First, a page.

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  • The human eye is a sense organ adapted to allow vision by reacting to light. The eye contains structures that allow it to perceive light, movement and colour differences.

    Eye structure

    • Conjunctiva – a thin, clear mucous membrane covering the eyeball front and inner surface of the upper and lower eyelids. It makes eye movement and blinking easier.
    • Sclera – the outer layer of the eyeball. It is made of tough, interwoven fibres and protects the eyeball. Muscles attach to the sclera allowing eye movement.
    • Cornea – a clear, round window at the eyeball front. It allows light into the eye, protects the eye and bends light rays so images can focus on the retina.
    • Iris – the coloured part of the eye with the pupil at the centre. Different coloured irises result from different amounts of the pigment melanin. The iris is a muscle that can adjust the pupil size so light can enter, forming a retinal image.
    • Pupil – a dark space in the middle of the iris. It enlarges in low light, allowing light in, and it constricts in bright light, reducing the light entering.
    • Lens – found behind the iris inside a clear capsule. It bends light, forming an image on the retina. The cornea bends 70% of incoming light and the lens 30%. Fibres hold the lens in place. Looking closely at an object changes fibre tension, causing the lens shape to change to accommodate the object’s distance.
    • Optic nerve – nerve fibres connecting the retina and brain. While retinal cells change sight into electrical impulses, the optic nerve sends them to the brain’s visual cortex. The image is upside down but the brain turns it up the right way.
    • Retina – a lining inside the back of the eyeball that contains light-sensitive receptors – rods and cones. It receives light rays from the lens, forming an image. These are changed into electrical signals and sent to the brain.

    How colour vision works

    Rods and cones are involved in colour vision. In normal colour vision, light enters the eye hitting the retina. Rods are more numerous than cones but are not colour sensitive. They are responsible for low light and peripheral vision and sense motion.

    Cones are found in the centre of the retina (macula area), concentrated at the fovea (the area of best vision). In bright light (daylight), they give clear vision detecting colour and fine details.

    There are 3 cone types – red, blue and green – and each has a different range of light sensitivity. Colour perception comes from the stimulation of cones in different combinations.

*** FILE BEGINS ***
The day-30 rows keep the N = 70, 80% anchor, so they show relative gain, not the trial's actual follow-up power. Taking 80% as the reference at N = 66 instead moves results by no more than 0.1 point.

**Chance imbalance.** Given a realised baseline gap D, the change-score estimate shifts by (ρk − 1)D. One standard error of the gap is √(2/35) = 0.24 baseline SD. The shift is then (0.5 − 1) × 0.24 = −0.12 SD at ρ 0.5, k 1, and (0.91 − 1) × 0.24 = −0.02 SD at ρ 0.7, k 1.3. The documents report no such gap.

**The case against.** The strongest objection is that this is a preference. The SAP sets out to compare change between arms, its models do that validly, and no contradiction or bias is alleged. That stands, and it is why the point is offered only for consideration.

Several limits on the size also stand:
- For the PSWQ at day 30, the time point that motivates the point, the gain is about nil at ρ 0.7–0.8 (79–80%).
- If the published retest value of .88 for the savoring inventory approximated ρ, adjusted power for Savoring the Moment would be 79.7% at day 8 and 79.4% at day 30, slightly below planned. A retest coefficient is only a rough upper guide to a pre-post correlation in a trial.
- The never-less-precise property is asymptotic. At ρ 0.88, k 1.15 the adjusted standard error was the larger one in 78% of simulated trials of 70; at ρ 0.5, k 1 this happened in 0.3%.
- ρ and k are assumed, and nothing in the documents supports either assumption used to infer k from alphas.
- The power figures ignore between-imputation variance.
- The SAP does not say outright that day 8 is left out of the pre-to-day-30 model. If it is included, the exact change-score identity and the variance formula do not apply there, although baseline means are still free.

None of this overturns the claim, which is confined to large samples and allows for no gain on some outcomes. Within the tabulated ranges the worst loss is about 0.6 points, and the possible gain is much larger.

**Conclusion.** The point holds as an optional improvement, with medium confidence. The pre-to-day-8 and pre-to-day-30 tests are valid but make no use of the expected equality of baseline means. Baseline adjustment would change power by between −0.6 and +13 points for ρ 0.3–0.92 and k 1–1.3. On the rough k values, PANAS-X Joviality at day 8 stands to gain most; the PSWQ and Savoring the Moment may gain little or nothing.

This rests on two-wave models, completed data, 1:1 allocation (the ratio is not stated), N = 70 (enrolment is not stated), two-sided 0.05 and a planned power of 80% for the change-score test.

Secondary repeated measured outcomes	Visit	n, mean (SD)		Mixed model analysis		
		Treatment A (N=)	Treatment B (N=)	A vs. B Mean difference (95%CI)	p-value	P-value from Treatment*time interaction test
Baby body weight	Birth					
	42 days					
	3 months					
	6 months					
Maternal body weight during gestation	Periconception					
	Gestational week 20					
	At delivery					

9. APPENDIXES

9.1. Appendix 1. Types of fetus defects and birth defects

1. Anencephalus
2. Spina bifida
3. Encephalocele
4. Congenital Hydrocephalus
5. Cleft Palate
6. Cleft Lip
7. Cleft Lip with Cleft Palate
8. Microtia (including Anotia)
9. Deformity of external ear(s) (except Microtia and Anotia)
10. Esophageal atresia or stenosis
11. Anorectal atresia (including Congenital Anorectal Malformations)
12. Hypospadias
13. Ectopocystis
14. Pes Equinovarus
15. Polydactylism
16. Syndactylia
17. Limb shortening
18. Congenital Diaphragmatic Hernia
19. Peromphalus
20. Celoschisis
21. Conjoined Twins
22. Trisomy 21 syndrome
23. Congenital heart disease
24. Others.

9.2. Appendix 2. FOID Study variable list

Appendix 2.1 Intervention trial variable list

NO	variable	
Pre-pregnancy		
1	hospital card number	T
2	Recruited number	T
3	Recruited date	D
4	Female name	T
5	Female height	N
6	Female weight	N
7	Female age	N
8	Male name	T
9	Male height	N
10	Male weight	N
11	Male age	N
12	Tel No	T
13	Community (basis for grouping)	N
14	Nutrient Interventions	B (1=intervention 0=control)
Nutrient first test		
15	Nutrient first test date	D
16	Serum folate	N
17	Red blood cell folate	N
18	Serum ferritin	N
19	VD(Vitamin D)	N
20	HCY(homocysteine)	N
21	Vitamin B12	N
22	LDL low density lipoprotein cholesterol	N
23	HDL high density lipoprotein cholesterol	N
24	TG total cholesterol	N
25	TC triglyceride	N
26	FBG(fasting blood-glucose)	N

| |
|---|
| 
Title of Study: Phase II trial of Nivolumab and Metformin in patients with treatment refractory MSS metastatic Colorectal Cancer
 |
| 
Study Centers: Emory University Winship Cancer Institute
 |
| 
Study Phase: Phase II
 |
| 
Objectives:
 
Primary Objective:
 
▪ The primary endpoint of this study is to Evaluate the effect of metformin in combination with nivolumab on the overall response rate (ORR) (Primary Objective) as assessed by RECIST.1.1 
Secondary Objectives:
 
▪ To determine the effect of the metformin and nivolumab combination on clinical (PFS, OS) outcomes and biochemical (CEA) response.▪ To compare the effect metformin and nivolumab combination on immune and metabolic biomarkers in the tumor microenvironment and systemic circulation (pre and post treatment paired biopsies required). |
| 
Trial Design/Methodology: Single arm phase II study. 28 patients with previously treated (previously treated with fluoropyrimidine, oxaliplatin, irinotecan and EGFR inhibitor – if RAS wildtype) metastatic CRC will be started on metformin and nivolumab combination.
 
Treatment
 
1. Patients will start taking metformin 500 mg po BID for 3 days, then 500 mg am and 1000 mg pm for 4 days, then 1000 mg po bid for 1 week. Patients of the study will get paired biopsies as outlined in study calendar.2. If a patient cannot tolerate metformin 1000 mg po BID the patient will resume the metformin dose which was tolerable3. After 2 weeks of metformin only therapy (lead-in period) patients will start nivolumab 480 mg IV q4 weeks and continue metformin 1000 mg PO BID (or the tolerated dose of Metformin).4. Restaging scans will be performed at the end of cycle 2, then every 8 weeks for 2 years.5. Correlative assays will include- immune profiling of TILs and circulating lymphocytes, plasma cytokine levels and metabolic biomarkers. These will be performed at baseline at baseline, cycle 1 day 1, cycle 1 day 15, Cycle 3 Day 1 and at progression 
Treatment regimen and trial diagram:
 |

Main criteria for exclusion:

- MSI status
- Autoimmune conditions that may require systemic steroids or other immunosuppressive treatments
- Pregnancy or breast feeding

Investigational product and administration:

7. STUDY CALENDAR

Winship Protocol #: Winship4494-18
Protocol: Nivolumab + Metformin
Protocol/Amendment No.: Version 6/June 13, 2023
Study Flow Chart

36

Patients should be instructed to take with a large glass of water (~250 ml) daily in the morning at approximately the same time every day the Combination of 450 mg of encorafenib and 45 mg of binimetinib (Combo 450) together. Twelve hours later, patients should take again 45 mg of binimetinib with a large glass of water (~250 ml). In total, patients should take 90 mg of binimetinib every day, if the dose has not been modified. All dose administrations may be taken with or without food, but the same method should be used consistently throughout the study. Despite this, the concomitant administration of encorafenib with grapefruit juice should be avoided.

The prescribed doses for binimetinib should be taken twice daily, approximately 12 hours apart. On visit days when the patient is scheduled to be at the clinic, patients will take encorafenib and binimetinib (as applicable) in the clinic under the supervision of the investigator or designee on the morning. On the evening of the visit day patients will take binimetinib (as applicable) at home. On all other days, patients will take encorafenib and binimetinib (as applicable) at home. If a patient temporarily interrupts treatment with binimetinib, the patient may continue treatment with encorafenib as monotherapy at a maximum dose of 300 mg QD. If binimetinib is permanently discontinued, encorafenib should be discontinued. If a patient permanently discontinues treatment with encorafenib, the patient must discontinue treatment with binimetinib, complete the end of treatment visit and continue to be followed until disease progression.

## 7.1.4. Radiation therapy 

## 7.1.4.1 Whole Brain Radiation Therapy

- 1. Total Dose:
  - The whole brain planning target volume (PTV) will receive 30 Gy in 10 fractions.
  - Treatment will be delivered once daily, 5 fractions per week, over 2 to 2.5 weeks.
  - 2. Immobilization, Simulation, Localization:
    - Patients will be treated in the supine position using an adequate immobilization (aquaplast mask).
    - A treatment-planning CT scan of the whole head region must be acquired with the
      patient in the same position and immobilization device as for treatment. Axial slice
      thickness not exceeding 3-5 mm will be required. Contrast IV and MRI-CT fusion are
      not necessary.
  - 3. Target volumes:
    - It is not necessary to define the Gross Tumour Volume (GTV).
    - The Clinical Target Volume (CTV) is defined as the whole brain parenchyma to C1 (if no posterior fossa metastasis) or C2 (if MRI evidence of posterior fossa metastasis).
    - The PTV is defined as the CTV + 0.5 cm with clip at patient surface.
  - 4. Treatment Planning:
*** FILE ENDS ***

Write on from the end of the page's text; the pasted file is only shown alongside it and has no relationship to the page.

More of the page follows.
Colour blindness

    The inability to distinguish some colours is called colour blindness and happens when cones are missing or non-functioning. People with normal colour vision will see colours differently to those with colour blindness, for example, a green cucumber may seem to be the same colour as a carrot to those with defective colour vision.

    Related content

    The appearance, flavour and odour of food stimulate all of our senses – sight, hearing, touch, smell and taste. Find out more in the article Sensing food.

    Our eyes – our vision describes some of the eye conditions that can affect human vision.

    Improving vision screening for children describes how a peer-to-peer vision testing project hopes to alert students to eye conditions that affect their vision.

    Explore the range of resources we have on light and sight in this introductory article.

    Activity idea

    In Colour and taste students investigate the belief held by scientists that colour has an influence on the taste of food.

    These activities are more advanced and look at the eye in detail:

    • The activity Eye dissection uses cows’ eyes to observe many of the parts found in a human eye.
    • The activity Labelling the eye uses an interactive or paper-based resource to identify and label the main parts of the human eye.

    Nature of science

    Scientists often use labelled diagrams to communicate detailed information. Scientists in a particular area will have a common understanding of these diagrams and the scientific language used.

    Useful link

    Information on a cow’s eye dissections, eye lenses and eye structure.

      Published 1 February 2011 Referencing Hub articles
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